Those on both sides of the fight over a contemporary-style home under construction in the historic Oakwood district made their cases in Wake County Superior Court this week.
Superior Court Judge Elaine Bushfan’s ruling—to come after a review of the evidence from both sides—will determine whether property owners Louis Cherry and Marsha Gordon will be allowed to continue building their house, which is currently around 80 percent done on the outside.
Cherry’s lawyer argued that a Board of Adjustment ruling reversing Cherry’s Certificate of Appropriateness to build his “dream home” on a vacant lot should not be allowed to stand. Attorney Nick Fountain said the Board of Adjustment made an inappropriate ruling last winter on whether the design of the house was compatible with the characteristics of the historic Oakwood district.
The design had already been ruled “not incongruous” with the character of the neighborhood by the Raleigh Historic Development Commission in the fall of last year. Cherry and Gordon obtained a building permit soon after, and started work on their house.
The Board of Adjustment got involved when neighbor Gail Wiesner, whose house is across the street from the property at 516 Euclid Street, appealed the Raleigh Historic Development Commission’s decision.
Fountain says the role of the BOA was to determine whether the process the RHDC used to certify appropriateness of the design was correct. The RHDC is composed of mostly architects appointed by the City Council. Fountain—a former chair of the RHDC— called the RHDC a group of experts.
“(The BOA) were way out of their depth trying to throw architectural terms around and decide what styles are like and see if there is evidence (to support the design) or not,” Fountain told the court. “It is not up to the Board of Adjustment to prescribe style. It is up to the property owner to decide what style they want.”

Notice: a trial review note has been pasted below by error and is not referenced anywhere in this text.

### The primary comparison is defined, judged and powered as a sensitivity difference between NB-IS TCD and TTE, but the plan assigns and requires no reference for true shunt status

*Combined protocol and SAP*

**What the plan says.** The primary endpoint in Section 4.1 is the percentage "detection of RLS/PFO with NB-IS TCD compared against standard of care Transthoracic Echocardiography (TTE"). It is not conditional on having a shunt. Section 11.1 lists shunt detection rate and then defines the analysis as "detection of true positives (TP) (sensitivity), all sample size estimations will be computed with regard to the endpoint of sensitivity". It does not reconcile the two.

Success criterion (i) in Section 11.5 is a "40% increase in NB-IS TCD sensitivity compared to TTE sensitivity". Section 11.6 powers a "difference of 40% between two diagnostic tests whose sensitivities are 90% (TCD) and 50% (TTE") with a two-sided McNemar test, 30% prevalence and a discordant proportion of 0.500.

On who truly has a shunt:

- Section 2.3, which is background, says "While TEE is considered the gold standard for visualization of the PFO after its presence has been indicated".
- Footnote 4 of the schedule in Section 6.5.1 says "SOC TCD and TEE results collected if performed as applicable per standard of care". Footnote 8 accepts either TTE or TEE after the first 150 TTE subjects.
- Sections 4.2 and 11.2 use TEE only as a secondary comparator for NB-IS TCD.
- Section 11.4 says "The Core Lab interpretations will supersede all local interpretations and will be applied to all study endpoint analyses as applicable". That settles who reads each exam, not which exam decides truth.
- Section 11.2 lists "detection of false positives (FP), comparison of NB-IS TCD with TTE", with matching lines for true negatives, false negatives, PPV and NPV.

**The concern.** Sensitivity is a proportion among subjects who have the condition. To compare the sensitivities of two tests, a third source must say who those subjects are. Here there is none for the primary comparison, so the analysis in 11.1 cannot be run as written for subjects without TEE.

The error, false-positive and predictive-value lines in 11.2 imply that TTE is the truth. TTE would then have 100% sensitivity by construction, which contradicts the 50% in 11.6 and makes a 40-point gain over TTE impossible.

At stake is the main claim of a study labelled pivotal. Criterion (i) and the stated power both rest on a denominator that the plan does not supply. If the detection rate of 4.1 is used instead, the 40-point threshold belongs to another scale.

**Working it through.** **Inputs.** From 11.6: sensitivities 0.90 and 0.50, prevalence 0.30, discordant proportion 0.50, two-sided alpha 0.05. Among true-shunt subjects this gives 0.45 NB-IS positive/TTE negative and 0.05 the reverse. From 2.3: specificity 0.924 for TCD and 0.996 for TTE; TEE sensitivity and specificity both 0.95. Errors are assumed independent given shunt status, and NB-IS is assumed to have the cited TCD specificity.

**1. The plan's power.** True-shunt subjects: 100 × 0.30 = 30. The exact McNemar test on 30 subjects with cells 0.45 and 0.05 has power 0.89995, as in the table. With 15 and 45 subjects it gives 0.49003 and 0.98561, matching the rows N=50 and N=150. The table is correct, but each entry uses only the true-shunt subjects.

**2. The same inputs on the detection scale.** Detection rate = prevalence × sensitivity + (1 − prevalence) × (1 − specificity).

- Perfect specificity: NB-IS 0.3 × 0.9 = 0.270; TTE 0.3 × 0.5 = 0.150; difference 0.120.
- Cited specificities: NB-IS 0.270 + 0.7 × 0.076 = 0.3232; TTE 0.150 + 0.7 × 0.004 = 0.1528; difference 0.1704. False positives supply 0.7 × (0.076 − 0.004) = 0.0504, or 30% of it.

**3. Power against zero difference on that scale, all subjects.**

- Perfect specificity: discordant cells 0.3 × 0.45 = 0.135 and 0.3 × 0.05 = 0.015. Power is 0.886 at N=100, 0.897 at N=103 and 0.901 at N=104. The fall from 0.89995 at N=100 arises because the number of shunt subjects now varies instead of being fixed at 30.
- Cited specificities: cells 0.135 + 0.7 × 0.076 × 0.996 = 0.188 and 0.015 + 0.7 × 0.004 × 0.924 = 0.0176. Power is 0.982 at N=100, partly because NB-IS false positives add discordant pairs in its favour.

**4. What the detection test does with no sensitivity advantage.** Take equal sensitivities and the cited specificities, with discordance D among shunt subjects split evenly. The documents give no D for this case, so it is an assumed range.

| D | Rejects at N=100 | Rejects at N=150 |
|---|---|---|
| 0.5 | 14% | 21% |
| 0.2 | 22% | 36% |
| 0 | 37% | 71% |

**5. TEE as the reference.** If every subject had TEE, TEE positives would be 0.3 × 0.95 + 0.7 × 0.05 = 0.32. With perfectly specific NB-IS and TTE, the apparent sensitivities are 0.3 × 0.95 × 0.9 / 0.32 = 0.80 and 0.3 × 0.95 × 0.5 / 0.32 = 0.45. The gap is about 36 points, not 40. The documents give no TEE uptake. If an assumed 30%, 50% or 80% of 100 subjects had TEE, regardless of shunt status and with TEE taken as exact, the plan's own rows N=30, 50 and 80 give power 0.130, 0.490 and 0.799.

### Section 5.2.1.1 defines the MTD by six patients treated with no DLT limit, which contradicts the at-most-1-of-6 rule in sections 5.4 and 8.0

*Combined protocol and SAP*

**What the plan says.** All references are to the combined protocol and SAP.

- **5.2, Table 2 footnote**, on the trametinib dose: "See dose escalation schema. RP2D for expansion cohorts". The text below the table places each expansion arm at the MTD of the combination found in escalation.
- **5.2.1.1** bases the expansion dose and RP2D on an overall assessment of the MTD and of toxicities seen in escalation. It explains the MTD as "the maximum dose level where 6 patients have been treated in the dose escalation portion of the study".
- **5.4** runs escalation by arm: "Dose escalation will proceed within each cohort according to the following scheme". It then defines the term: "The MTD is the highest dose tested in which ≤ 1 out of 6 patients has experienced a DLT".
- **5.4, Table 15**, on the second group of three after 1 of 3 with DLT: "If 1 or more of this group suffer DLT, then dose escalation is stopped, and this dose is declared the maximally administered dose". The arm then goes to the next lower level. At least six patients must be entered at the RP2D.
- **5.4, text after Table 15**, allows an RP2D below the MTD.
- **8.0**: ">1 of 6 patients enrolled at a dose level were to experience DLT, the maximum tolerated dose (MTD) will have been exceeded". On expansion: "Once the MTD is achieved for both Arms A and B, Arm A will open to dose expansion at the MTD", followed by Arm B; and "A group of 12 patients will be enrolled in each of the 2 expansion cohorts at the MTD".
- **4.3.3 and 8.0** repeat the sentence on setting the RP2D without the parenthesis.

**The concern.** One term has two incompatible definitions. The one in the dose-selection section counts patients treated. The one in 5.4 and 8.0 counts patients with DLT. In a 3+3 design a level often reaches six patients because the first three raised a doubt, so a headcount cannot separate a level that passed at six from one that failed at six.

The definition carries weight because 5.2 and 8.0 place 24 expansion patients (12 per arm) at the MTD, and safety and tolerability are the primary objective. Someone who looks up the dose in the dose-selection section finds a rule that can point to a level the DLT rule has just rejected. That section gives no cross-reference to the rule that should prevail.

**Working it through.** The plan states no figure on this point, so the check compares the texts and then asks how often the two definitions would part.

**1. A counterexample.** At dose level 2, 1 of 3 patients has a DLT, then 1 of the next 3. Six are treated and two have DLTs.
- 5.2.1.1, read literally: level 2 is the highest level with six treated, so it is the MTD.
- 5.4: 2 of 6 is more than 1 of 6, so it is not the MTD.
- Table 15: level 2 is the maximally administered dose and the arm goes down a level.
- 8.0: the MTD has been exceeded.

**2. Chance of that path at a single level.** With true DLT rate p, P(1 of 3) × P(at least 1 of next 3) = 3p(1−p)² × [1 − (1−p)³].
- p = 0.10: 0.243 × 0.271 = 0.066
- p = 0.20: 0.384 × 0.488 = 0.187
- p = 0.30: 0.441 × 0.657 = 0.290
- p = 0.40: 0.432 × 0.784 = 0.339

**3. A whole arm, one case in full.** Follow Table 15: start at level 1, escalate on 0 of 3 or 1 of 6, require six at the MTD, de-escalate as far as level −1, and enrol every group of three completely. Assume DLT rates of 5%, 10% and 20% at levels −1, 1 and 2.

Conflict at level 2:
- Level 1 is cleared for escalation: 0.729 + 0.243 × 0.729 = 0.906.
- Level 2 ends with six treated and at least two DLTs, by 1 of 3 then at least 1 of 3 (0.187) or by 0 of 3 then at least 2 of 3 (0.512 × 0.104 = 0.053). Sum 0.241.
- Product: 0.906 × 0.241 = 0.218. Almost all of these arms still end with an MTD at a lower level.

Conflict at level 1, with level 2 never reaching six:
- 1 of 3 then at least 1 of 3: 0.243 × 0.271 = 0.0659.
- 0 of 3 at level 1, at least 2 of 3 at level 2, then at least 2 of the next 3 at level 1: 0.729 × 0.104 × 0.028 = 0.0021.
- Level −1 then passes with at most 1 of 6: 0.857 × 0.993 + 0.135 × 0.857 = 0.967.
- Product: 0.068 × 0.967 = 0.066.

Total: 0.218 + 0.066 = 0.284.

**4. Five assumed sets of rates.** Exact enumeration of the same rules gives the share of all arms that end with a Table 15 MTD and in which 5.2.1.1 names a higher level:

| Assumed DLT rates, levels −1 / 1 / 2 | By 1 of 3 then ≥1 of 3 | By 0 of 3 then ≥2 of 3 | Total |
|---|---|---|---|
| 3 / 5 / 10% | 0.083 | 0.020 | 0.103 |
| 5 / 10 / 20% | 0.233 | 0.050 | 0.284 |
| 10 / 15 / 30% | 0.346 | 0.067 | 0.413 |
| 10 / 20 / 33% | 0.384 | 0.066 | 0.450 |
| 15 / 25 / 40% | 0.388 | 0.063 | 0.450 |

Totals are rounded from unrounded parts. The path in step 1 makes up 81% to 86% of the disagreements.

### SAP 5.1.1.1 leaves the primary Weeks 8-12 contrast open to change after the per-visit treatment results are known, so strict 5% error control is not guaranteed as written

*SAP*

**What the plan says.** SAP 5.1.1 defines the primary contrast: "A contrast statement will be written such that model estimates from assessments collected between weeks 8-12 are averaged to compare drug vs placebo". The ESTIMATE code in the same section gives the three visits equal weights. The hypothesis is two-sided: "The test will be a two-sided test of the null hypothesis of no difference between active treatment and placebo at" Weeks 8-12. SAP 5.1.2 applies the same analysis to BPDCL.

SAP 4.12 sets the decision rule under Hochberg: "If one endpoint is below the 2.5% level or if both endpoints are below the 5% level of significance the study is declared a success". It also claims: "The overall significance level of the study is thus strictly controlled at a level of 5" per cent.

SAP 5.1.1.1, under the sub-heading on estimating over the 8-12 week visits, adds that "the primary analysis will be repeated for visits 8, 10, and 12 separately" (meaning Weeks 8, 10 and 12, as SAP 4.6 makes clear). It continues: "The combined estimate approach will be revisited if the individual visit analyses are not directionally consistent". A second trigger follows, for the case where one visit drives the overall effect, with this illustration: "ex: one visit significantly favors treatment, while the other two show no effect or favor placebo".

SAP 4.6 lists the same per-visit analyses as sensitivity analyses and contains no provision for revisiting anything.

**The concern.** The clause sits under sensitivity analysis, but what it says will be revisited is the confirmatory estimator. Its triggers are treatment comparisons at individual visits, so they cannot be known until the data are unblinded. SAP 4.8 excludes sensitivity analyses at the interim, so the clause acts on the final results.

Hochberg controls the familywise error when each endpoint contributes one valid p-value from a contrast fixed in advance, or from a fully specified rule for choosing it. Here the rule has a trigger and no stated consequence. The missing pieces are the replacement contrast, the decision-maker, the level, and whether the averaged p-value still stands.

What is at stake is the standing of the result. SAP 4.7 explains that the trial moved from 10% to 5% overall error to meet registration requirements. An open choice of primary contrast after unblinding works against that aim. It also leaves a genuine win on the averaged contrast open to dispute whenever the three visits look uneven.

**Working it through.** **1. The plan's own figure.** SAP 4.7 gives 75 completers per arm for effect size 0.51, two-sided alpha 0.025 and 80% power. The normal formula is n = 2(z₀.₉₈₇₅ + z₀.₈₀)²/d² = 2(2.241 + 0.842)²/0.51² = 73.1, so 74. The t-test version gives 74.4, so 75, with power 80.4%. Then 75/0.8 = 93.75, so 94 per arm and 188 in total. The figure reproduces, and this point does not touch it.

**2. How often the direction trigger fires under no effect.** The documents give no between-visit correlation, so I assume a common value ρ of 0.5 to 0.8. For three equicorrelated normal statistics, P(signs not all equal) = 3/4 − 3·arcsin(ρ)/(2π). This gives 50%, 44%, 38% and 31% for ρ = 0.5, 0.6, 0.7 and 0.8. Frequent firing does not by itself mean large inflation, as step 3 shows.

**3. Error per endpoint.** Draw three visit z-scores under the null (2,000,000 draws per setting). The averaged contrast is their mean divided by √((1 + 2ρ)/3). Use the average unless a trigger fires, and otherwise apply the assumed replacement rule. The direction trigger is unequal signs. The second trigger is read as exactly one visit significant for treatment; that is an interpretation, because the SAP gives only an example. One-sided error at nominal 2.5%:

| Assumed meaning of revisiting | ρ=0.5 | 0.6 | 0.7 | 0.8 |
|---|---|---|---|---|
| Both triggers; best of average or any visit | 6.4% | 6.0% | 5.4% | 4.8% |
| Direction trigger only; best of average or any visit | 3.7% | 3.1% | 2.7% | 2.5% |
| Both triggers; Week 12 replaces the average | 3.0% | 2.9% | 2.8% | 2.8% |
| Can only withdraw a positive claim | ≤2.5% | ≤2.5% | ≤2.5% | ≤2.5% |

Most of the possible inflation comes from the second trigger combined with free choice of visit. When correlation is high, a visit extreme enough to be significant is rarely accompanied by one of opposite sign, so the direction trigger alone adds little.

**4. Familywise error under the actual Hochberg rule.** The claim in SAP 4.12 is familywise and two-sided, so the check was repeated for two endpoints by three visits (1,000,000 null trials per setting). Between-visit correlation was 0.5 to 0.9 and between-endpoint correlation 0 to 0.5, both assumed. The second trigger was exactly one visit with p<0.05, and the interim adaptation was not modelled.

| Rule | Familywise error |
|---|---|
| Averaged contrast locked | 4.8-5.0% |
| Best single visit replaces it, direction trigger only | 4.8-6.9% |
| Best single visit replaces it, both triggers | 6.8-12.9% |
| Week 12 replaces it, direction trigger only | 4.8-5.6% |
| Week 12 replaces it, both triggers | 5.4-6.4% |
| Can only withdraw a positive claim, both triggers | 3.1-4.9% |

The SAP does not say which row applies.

Fountain and City attorney Dorothy Leapley spent a considerable amount of time justifying the design and its compatibility in Oakwood to the court. They say Oakwood is not frozen in time, but diverse and continually evolving.
“The Euclid area is different from other parts of Oakwood,” Leapley, who was put on the case by the City Council, told the judge. “The special character of Oakwood focuses on diversity of architecture. Each house in Oakwood was built as of its time.”
Wiesner’s attorney Andy Petesch argued that Wiesner had standing to bring the appeal and that the BOA decision should be allowed to stand.
He asked the court to allow consideration of two affidavits drawn up recently by Wiesner, outlining damages.
“In addition to Ms. Wiesner’s allegation that there would be financial impact, she also has alleged that there would be impact with respect to her enjoyment of her property, of her viewing vista and traffic,” Petesch told the judge. “Euclid Street is narrow and people coming to look at this oddball structure have added to issues with their privacy.”
Petesch said he does not agree that it is not the BOA’s place to intervene in what the RHDC has decided if the RHDC did not follow its own guidelines correctly.
John Silverstein, an attorney for the Board of Adjustments, echoed this argument.
Silverstein said the RHDC’s Certificate of Appropriateness committee cherry-picked elements from individual properties in Oakwood to find similarities with Cherry’s design, and approved the design on that basis.
“You have to look at contextual properties of the district,” Silverstein said. “Oakwood is a Victorian district. Unfortunately, the COA committee got caught up in identifying each of the elements (that make Cherry’s design compatible), not the combination of elements that would create the kind of architectural style that is the hallmark of Oakwood historic district.”
Check back with the INDY news blog for the judge’s ruling.